tumulus


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Related to tumulus: burial mound

tu·mu·lus

 (to͞o′myə-ləs, tyo͞o′-)
n. pl. tu·mu·li (-lī′)
An ancient grave mound; a barrow.

[Latin; see teuə- in Indo-European roots.]

tumulus

(ˈtjuːmjʊləs)
n, pl -li (-liː)
(Archaeology) archaeol (no longer in technical usage) another word for barrow2
[C17: from Latin: a hillock, from tumēre to swell up]

tu•mu•lus

(ˈtu myə ləs, ˈtyu-)

n., pl. -lus•es, -li (-ˌlaɪ)
an artificial mound, esp. over a grave; barrow.
[1680–90; < Latin: mound, swelling =tum(ēre) to swell + -ulus -ule]
tu′mu•lar, tu′mu•lous, tu′mu•lose` (-ˌloʊs) adj.

tumulus

, barrow - A tumulus is the mound of earth placed over a tomb, synonymous with barrow.
See also related terms for mound.

tumulus

An ancient grave mound or barrow.
ThesaurusAntonymsRelated WordsSynonymsLegend:
Noun1.tumulus - (archeology) a heap of earth placed over prehistoric tombstumulus - (archeology) a heap of earth placed over prehistoric tombs
hill, mound - structure consisting of an artificial heap or bank usually of earth or stones; "they built small mounds to hide behind"
archaeology, archeology - the branch of anthropology that studies prehistoric people and their cultures
Translations

tumulus

[ˈtjuːmjʊləs] N (tumuli (pl)) [ˈtjuːmjʊlaɪ]túmulo m

tumulus

nTumulus m, → Grabhügel m
References in classic literature ?
The Celtic dolmen and cromlech, the Etruscan tumulus, the Hebrew galgal, are words.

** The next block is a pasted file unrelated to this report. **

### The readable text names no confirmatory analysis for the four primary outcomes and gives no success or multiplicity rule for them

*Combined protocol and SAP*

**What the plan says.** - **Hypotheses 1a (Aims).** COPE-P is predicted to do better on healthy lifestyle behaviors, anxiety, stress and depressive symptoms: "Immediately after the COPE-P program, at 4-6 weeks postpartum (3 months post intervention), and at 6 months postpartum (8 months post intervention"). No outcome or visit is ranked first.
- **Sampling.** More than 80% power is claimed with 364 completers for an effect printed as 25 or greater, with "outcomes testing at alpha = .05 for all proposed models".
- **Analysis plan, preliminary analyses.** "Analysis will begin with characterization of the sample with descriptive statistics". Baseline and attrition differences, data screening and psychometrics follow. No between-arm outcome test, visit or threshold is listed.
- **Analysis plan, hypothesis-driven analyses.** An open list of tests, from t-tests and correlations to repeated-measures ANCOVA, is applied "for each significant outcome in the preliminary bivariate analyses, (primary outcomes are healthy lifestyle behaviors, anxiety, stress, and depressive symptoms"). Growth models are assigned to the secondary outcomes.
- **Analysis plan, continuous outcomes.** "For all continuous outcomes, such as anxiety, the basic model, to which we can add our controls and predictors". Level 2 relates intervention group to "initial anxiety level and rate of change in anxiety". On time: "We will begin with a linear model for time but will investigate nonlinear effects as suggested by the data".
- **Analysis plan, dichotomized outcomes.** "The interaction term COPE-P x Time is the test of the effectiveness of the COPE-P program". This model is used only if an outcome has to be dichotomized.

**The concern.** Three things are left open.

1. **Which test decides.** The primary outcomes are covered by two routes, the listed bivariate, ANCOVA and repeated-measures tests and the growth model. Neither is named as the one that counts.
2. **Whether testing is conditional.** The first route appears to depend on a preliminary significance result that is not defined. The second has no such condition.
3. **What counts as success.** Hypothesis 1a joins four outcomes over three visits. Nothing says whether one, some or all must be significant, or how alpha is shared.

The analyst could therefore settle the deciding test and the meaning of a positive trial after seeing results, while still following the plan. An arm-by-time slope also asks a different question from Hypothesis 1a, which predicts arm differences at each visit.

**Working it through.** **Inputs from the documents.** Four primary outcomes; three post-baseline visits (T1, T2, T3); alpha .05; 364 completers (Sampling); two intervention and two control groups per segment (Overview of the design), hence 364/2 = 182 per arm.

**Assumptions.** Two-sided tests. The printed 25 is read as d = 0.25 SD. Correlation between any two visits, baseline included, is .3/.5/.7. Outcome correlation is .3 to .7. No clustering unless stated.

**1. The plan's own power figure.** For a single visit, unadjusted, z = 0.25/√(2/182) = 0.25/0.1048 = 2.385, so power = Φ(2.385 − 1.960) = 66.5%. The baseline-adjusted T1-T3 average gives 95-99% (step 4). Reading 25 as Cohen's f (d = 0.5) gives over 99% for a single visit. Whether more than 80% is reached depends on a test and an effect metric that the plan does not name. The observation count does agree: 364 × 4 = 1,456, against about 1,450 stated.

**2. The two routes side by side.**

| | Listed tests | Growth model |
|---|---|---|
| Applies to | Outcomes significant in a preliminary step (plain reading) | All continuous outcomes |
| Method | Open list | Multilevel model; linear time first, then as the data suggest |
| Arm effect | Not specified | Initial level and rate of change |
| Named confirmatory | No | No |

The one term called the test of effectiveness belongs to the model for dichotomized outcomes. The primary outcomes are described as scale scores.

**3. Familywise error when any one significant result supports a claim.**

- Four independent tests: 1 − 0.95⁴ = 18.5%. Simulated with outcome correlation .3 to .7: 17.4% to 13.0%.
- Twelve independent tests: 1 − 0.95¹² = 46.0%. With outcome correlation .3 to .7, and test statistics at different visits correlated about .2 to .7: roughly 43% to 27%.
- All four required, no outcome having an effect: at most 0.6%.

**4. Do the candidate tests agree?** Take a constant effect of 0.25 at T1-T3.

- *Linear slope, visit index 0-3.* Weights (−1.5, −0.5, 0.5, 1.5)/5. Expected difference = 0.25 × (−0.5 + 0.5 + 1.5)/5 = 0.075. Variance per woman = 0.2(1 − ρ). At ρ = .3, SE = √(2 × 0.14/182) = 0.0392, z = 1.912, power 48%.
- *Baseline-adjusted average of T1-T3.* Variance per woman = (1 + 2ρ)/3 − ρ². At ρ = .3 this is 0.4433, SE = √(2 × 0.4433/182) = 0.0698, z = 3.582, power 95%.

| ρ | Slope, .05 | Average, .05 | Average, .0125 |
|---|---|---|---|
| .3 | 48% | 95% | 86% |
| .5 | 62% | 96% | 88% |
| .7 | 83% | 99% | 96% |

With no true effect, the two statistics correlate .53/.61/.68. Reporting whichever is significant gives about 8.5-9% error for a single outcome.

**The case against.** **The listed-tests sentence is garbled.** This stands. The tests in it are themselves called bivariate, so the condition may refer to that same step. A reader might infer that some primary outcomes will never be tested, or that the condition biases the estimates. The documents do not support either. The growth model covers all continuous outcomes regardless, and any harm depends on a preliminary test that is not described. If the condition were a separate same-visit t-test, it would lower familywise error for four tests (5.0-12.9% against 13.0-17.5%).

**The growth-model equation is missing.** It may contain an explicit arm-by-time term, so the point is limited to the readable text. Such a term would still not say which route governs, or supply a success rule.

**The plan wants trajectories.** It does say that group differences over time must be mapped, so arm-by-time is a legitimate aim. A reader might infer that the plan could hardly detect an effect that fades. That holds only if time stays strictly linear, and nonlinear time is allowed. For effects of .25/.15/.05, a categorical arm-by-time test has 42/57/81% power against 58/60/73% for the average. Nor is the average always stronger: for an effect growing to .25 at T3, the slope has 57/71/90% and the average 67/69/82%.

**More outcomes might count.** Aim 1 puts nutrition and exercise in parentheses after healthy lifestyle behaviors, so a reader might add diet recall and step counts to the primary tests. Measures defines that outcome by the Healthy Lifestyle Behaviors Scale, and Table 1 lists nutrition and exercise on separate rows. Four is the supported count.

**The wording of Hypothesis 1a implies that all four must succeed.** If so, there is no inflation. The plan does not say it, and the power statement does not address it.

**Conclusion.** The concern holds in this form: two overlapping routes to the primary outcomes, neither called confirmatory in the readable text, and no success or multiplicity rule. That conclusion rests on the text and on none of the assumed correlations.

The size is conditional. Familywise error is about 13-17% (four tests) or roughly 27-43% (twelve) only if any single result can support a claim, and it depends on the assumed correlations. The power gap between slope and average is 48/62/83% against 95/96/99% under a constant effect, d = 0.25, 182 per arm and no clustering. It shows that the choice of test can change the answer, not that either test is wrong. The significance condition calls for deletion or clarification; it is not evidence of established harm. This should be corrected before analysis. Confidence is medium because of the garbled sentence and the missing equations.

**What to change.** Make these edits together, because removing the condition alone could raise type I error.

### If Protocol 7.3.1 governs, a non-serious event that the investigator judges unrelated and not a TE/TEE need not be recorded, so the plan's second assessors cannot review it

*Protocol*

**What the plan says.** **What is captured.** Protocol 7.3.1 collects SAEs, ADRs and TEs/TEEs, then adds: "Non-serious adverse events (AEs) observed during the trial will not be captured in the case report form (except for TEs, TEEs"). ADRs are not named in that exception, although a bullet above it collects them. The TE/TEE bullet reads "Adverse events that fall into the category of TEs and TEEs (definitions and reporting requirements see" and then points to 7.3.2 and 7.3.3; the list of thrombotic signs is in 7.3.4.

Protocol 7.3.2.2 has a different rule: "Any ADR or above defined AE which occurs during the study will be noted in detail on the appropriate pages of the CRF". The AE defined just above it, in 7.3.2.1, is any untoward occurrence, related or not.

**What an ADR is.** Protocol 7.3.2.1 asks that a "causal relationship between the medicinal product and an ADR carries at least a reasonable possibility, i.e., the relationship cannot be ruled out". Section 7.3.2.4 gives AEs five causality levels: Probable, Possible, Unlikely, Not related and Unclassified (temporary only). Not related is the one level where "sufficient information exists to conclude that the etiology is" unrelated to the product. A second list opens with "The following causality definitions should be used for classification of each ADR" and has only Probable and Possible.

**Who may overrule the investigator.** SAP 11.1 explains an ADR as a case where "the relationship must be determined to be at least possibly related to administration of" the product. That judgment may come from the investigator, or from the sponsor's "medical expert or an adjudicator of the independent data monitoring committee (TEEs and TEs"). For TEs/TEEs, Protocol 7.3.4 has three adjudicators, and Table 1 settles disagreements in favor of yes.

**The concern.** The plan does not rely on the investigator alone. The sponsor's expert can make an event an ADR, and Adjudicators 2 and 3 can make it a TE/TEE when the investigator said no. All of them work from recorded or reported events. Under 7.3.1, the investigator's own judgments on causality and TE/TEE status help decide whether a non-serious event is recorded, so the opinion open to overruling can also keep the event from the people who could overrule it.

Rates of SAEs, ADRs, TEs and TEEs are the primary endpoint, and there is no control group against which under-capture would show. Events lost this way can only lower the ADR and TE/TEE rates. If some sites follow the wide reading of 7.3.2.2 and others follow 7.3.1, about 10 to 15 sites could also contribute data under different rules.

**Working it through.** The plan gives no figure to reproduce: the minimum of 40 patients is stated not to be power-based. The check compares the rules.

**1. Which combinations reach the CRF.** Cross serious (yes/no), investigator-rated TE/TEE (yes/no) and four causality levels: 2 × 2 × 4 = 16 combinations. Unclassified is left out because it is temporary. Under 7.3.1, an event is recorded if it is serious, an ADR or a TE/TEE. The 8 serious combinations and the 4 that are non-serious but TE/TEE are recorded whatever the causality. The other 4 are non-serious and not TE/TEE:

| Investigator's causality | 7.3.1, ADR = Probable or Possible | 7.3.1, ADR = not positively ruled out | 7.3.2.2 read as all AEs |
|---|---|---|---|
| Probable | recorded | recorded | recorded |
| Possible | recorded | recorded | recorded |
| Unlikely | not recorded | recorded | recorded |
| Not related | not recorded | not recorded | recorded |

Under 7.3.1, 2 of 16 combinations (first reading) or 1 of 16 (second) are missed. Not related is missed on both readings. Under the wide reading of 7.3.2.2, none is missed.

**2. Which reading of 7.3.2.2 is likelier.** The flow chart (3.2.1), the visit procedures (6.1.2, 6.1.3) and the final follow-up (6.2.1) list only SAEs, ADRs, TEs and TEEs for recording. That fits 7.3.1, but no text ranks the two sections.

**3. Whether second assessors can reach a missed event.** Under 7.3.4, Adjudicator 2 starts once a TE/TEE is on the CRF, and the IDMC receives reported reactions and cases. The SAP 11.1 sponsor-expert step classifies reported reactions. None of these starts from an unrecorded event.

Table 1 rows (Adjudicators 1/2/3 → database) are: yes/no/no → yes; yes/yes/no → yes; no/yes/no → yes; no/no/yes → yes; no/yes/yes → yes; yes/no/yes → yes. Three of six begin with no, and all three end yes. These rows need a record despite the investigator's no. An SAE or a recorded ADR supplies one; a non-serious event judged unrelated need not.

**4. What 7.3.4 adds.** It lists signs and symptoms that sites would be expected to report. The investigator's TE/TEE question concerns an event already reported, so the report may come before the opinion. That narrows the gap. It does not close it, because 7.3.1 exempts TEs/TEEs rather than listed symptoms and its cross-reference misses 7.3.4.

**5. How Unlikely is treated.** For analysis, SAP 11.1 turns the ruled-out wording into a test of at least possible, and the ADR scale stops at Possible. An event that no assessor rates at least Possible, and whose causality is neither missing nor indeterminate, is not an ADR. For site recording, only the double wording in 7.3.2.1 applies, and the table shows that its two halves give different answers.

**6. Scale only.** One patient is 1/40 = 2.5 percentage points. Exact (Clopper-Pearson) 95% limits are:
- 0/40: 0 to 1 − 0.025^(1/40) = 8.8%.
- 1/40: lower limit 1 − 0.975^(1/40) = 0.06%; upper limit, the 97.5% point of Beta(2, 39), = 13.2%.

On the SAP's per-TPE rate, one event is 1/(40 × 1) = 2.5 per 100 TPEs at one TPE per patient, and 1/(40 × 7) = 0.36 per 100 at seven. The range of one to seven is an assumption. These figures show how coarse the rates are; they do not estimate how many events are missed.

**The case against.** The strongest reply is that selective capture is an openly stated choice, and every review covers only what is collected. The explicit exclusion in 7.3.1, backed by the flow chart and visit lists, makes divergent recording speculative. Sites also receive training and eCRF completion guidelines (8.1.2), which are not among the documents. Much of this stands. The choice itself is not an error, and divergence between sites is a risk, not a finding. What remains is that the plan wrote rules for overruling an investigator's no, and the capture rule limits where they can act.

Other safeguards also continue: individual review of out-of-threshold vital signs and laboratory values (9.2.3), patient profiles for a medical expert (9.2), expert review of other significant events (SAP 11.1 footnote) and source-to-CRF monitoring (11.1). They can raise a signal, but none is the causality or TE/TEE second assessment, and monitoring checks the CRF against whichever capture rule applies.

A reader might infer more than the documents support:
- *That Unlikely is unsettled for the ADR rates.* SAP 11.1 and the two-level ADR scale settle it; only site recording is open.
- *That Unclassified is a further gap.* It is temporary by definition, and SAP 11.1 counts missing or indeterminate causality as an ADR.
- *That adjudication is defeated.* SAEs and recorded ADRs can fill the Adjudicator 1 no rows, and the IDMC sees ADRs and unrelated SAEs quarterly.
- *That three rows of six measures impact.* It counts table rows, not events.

In the centre was a hillock or tumulus, surmounted by a scorched hawthorn.
It is a town "familiar with forgotten years." The shadow of the Saxon hero-king still walks there fitfully, reviewing the scenes of his youth and love-time, and is met by the gloomier shadow of the dreadful heathen Dane, who was stabbed in the midst of his warriors by the sword of an invisible avenger, and who rises on autumn evenings like a white mist from his tumulus on the hill, and hovers in the court of the old hall by the river-side, the spot where he was thus miraculously slain in the days before the old hall was built.
The five animals - supplied by the inner city Mudchute Park & Farm and made up of Oxford Down and Norfolk Horn breeds - have been set to work in a fenced-off area known as the Tumulus, the last resting place of Queen Boadicea, according to legend.
The statement was perceived as provocative, and source of escalation in the tumulus discussions between the two sides.
Certains chercheurs voient dans tous ces monuments des evolutions des tumulus - simples amas de pierre au-dessus d'une tombe - puis des bazinas, constructions funeraires de pierres seches communes au Maghreb et au Sahara, vieilles de plusieurs milliers d'annees.
Jewellery, 13th-15th century, excavated from tumulus 7, Durbi Takusheyi, Nigeria, gold.
The UCY annual field campaign on the tumulus of Laona at Palaepaphos which took place in June and September lasted four weeks.
Such is the case with a bronze kline acquired by the Getty in 1982, following the reported looting of a bronze bed from a tumulus at Alahidir, west of Sardis (pp.
Details of the tumuli cemeteries along the Atacama Desert coast: (A) Punta Grande 02; (B) Funerary context from Las Loberas 01; (C) Ceramic vessels and decorated basket from Las Loberas 01 (Ballester and Clarot 2014:102,70); (D) Diagram oof the profile cut oof the funerary architecture of a tumulus (modified from Spahni 1967:Pl.II,C).
Background: Mesobuthus tumulus (red scorpion, MBT) envenomation is a serious health problem in tropical countries and is responsible for high morbidity and mortality.